As COVID-19 vaccinations have ramped up, there has been a parallel surge in discussion of the legality, ethics, and practicality of so-called vaccine passports: systems or processes that require COVID-19 vaccination in order for a person to participate in certain activities. On the SBER Network, a PRIM&R Online Community, discussion emerged about whether institutions could mandate that anyone wishing to participate in research be vaccinated, what role IRBs might play in that conversation, and the principles we should take into account as we consider the question. Below, we share key points from that conversation and some further discussion from the participants:
- Nicole Ferrari, IRB Administrator at Central Connecticut State University
- Curt Naser, Chief Product Officer at Axiom Mentor
- An IRB Administrator working in public health, participating anonymously (IRB Administrator)
- An IRB Director working in public health, participating anonymously (IRB Director)
The discussion is broken into two parts. In this post, we’ll address whether it’s appropriate to require vaccines for study participants (and what the downsides might be). In a later post, our participants will address the core principles behind these decisions, and what IRBs should do when presented with these challenging questions at their institutions.
The views presented are those of our featured participants, and shouldn’t be understood as positions taken by their institutions or PRIM&R as a whole.
Is it appropriate for an institution to require COVID-19 vaccination for study participation?
IRB Director: When considering the question of whether to require COVID-19 vaccination, you need to weigh state/local laws, institutional policies and individual freedoms. At this point, I’m not sure most people are ready to resume pre-pandemic interactions, even if they are vaccinated. The IRB may want to see how the issue plays out in the broader social context (and in their home organizations) before jumping in with hard and fast rules. Vaccination is only one of several methods for protecting participants against COVID-19. The CDC is still recommending PPE and social distancing precautions for most people, even after vaccination. So, vaccine availability hasn’t yet replaced other precautions. I think this will become a huge issue in the coming months, and I wouldn’t be surprised if it hits the court dockets
Nicole Ferrari: I agree that educational access based on vaccine status may become an issue for the courts, and that some other access issues still need to play out in other contexts. However, as far as research participation goes, I see that as a different (though closely related) question. We do ask for health information to screen for other studies, so if vaccine status is considered out-of-bounds from a privacy perspective, then that would make me question the appropriateness of a lot of other health-related screening criteria regularly used by our IRB. For example, many exercise science studies have health-related screening questions (such as heart conditions, pregnancy, etc.). I’m wondering from a legal standpoint how vaccine status differs from this type of health information? It’s a difficult issue to ignore from a risk/benefit perspective when evaluating the safety of researchers and research participants during in-person research interactions.
I think it is difficult to require anyone to be vaccinated for research participation purposes if significant benefits are being withheld (such as required research participation for students)—especially in a situation where a product has not been fully approved by the FDA. But I think it is justifiable to use vaccine status as a screening tool for safety purposes to lower the risk of study participation for everyone involved so long as that medical information is not shared, other opportunities for research participation are presented, and the research does not involve any type of coercion related to obtaining a vaccine.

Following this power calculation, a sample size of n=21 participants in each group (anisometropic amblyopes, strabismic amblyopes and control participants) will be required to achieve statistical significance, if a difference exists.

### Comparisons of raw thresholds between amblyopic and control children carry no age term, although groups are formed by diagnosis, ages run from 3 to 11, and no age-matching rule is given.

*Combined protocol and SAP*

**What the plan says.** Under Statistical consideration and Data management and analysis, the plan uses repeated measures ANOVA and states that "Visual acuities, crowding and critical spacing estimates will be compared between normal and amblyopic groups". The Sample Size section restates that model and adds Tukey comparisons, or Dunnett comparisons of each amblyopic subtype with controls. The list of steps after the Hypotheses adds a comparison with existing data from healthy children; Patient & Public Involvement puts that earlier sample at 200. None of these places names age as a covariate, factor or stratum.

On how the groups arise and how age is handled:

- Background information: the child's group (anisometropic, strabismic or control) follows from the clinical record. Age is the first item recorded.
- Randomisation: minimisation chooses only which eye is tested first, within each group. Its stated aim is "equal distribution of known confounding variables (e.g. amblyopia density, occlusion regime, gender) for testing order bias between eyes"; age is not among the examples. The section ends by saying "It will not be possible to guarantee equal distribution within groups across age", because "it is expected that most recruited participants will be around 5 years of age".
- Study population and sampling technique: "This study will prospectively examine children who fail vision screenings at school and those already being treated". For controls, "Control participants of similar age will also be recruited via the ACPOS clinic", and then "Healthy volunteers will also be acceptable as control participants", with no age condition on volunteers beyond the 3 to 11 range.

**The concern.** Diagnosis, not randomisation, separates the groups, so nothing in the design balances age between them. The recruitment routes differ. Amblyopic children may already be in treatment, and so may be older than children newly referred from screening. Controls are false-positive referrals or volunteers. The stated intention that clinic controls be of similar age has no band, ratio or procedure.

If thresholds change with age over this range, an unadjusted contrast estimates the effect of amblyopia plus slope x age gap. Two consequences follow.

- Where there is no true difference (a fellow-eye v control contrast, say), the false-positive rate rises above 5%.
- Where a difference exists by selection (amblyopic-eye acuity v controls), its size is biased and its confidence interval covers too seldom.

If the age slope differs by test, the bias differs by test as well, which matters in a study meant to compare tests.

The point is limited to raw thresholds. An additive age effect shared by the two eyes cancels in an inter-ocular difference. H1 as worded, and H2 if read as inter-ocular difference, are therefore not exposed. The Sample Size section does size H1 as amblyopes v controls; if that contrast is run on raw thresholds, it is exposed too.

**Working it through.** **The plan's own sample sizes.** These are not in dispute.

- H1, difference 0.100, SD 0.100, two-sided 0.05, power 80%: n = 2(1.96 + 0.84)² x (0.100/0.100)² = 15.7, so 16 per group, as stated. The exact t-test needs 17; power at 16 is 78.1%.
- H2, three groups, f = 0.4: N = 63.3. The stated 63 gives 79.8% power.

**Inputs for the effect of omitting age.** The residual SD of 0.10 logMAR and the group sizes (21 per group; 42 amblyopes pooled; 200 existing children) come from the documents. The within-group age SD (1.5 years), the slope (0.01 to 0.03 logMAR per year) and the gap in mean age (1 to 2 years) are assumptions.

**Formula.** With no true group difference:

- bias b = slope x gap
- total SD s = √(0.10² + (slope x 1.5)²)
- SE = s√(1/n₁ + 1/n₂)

Curt Naser: I think it is appropriate to ask for vaccination status and even to require COVID-19 vaccination to enroll subjects in research. With regard to asking for vaccination status, I would only recommend this if the information was germane to the research itself. That is, the research needs that information as part of the data it will analyze. But I think the primary question here is asking for COVID-19 vaccination status as an inclusion criterion in the study. Of course, if there is a methodological reason for seeking to include those vaccinated or even exclude those that are vaccinated, then the criterion likely has a direct justification. It is when vaccination status does not relate to the research question(s) but instead is required as a matter of public health and safety. This is where I think the controversy lies.
The IRB’s first responsibility is to protect the welfare of human subjects. Secondarily, it has some institutional responsibility to protect the researchers, or at least ensure that there are adequate measures in place to keep researchers safe. Many IRBs oversee student research and research conducted by faculty or staff who may not have the working knowledge for maintaining adequate protection when interacting with subjects who may carry infectious diseases. This issue is less of a concern in the hospital setting since hospital staff are trained specifically in the use of PPE and other infection control measures and practice them on a daily basis. In non-health care settings, there is likely less of a PPE culture and other infection control measures and thus there is greater likelihood of error and non-compliance and thus of viral transmission. Not that it can’t be done, but it would require adequate education and training. Since the goal of researcher use of PPE is to both protect their research subjects and themselves, I see no reason not to require researchers to be vaccinated unless they have a medical reason for not doing so (in which case I would question whether they should be involved in face to face contact with research subjects, but that would likely be a medical judgment).